…In a Maclean’s interview in March 1996, John Merrick, chief councel for the Inquiry Commission, said there were many reasons why it was important to get Frame to testify.  “We would like to know how the company became involved with the project, we would like to know management’s position as to how the project was developed.  We would like to know their views on some of the statements that have been made as to the approach to safety that was being displayed.”  The jurisdictional chaos has effectively divorced an examination of Westray from that of Curragh, its corporate parent.  And Frame is key to a number of pieces in the puzzle.  There is, first, his role in what Donald Cameron calls the “political swirl” surrounding the financing of the $127,000,000 mine, for which Curragh anted up just $9,000,000 in cash.  Then there is the web of Frame operations in the months leading to the explosion.  Even before Scotiabank put pressure on Curragh over the Sa Dena Hes loan payback, the company had been slammed by low commodities prices at its Faro lead-zinc mine in the Yukon.  Desperate for cash, Frame put Westray up for sale in the fall of 1991, with Morgan Stanly & Company in New York City acting as sales agent…

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Westray Verdict
by Brian Bergman, Maclean’s, 15 December 1997
…Justice Peter Richard of the Nova Scotia Supreme Court delivered his long-awaited Public Inquiry report into the 9 May 1992 Westray mine explosion that killed 26 men… Richard blamed the tragedy on a series of appalling safety lapses at the mine, to which provincial authorities repeatedly turned a blind eye.  He said the initial source of the blast was sparks struck by a machine called a continuous miner as it cut into the coal seam in the early morning hours of May 9.  The sparks ignited a cloud of methane gas – a gas that seeps naturally from coal – sending men racing down one shaft as a rolling flame licked above their heads.  When the flame hit a thick layer of coal dust, it set off a massive explosion that burst through the mine, killing the men within seconds.  Those initial sparks would have faded harmlessly, said Richard, if Westray officials had not flouted provincial mining regulations by allowing hazardous levels of coal dust to accumulate and by failing to properly ventilate the mine to prevent methane buildups…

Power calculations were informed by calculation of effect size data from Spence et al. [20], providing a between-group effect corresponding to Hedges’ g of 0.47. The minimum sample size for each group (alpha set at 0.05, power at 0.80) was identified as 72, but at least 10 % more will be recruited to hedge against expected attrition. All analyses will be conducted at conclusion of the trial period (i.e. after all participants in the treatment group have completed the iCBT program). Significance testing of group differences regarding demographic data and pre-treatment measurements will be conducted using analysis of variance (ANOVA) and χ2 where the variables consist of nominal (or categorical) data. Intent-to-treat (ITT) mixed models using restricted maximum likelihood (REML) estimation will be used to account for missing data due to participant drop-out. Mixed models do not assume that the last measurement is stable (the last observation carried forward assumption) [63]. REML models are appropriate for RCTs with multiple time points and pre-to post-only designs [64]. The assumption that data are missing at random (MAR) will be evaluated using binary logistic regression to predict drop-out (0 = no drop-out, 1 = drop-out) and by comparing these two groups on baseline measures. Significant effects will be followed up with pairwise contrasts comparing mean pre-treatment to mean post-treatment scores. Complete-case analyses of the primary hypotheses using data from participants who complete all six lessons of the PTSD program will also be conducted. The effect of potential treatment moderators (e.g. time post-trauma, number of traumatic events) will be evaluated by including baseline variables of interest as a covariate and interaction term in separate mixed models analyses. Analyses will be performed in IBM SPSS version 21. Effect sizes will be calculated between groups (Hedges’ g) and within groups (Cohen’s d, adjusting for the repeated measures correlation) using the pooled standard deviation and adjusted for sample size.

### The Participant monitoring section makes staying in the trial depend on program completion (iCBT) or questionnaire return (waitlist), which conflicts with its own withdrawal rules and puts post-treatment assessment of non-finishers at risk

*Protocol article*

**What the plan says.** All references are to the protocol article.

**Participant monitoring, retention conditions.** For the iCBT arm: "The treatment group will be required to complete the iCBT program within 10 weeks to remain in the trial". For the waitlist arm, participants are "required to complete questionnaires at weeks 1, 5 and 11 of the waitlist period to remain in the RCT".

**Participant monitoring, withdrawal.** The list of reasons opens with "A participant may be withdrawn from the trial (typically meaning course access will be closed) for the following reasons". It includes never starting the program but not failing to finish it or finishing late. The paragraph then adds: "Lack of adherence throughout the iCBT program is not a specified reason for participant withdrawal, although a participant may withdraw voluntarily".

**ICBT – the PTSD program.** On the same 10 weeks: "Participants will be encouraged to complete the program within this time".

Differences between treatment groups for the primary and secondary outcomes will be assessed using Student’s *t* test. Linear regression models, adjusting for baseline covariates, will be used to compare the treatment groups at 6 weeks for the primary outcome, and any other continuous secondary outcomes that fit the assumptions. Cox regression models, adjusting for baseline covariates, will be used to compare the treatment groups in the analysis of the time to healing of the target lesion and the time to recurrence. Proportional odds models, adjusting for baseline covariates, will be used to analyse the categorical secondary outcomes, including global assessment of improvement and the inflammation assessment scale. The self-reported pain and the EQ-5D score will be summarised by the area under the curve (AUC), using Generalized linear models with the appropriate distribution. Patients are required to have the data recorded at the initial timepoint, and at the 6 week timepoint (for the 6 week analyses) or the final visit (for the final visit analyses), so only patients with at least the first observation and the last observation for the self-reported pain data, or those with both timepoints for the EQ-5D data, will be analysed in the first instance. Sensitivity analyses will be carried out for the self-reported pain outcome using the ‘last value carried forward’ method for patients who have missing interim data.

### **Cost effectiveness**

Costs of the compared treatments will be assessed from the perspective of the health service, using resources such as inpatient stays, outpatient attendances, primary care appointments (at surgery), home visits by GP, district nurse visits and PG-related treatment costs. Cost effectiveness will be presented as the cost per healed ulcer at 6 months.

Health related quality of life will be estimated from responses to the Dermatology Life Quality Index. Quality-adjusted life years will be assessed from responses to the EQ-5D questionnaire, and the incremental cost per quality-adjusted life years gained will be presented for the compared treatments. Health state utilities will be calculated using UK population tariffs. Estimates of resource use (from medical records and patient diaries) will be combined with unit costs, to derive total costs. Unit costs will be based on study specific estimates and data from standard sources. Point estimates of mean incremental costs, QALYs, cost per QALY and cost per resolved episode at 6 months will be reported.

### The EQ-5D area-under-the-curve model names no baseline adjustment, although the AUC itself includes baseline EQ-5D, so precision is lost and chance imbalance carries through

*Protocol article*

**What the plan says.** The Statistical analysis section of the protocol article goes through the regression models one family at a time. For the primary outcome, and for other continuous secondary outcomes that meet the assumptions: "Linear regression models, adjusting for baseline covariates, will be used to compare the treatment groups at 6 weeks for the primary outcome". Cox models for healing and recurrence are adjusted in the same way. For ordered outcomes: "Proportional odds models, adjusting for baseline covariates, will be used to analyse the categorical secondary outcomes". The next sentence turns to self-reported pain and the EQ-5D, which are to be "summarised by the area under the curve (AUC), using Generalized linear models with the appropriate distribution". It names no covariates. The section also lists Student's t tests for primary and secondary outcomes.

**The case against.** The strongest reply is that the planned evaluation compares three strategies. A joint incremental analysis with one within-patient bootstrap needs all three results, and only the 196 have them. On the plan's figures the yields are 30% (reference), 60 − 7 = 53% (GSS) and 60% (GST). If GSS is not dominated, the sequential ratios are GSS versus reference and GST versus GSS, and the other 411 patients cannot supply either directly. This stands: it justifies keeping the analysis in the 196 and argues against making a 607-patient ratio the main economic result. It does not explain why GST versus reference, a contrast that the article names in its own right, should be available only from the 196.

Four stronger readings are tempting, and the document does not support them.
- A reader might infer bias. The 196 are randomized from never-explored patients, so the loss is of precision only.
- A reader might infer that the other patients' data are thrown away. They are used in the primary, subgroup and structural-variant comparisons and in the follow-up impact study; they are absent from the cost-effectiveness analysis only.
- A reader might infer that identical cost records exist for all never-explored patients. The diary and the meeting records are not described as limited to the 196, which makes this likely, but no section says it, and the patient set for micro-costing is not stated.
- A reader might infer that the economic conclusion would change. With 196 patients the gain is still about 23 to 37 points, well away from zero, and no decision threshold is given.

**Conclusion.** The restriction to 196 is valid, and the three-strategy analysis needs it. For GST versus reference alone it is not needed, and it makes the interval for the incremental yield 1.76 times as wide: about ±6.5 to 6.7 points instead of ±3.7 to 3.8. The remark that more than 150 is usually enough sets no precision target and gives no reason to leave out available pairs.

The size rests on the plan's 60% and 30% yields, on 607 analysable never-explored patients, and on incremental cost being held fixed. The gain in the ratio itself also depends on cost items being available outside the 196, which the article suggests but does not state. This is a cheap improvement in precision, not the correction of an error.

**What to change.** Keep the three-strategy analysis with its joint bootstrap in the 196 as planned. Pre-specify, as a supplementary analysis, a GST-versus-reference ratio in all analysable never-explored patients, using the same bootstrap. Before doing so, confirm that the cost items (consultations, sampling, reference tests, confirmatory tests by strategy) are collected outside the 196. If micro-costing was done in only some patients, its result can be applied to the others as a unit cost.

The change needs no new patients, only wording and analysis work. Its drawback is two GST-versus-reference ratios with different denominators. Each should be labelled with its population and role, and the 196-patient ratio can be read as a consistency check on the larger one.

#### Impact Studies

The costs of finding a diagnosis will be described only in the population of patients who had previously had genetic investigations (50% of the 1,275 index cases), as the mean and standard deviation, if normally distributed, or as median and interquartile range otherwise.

…Toronto-based Clifford Frame, the former chairman of Curragh Inc., who has always denied any responsibility for the tragedy and who has also publicly attributed the explosion to worker error, waged a lengthy legal battle to avoid testifying before the Richard inquiry.  To prevent any further delay in releasing his report, Richard said he had given up chasing Frame.  From the offices of his new company, Mineral Resources Corp., Frame issued a terse news release last week, stating again that “human error” caused the mine to explode.  Frame added that he “will ever grieve” for the 26 dead men.

“Bluster and bullshit” is the way Allen Martin sums up his views on Frame.  But his wrath is not reserved for Frame alone.  In trying to find out why his brother and 25 others died, Martin says he has lost his faith in all authority figures.  “They lie to you every time they speak,” he says.  “I’ve no respect for them at all.”  It is a cynicism, and a sadness, that even Richard’s illuminating report could not dispel.

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The key to any successful regulatory regime is compliance, and the key to compliance is enforcement.  As has been so graphically illustrated in the Westray experience, regulations, no matter how effective on paper, are worthless when they are ignored or trivialized by management and when their enforcement is in the hands of an apathetic and insensitive inspectorate…
–  Chapter 4: Training at Westray in the Consolidated Recommendations, Westray Mine Public Inquiry report

Westray Coal Mine Public Inquiry Report
issued 1 December 1997

Westray Coal Mine Public Inquiry Report, Contents
Westray Coal Mine Public Inquiry Report, Executive Summary
Westray Coal Mine Public Inquiry Report, Summary
Prelude to the Tragedy: History, Development, and Operation
The Explosion: An Analysis of Underground Conditions
The Regulators: Departmental and Ministerial Responsibility
The Aftermath: Rescue Efforts and the Inquiry
Westray Coal Mine Public Inquiry Report, In Conclusion
Westray Coal Mine Public Inquiry Report, Consolidated Findings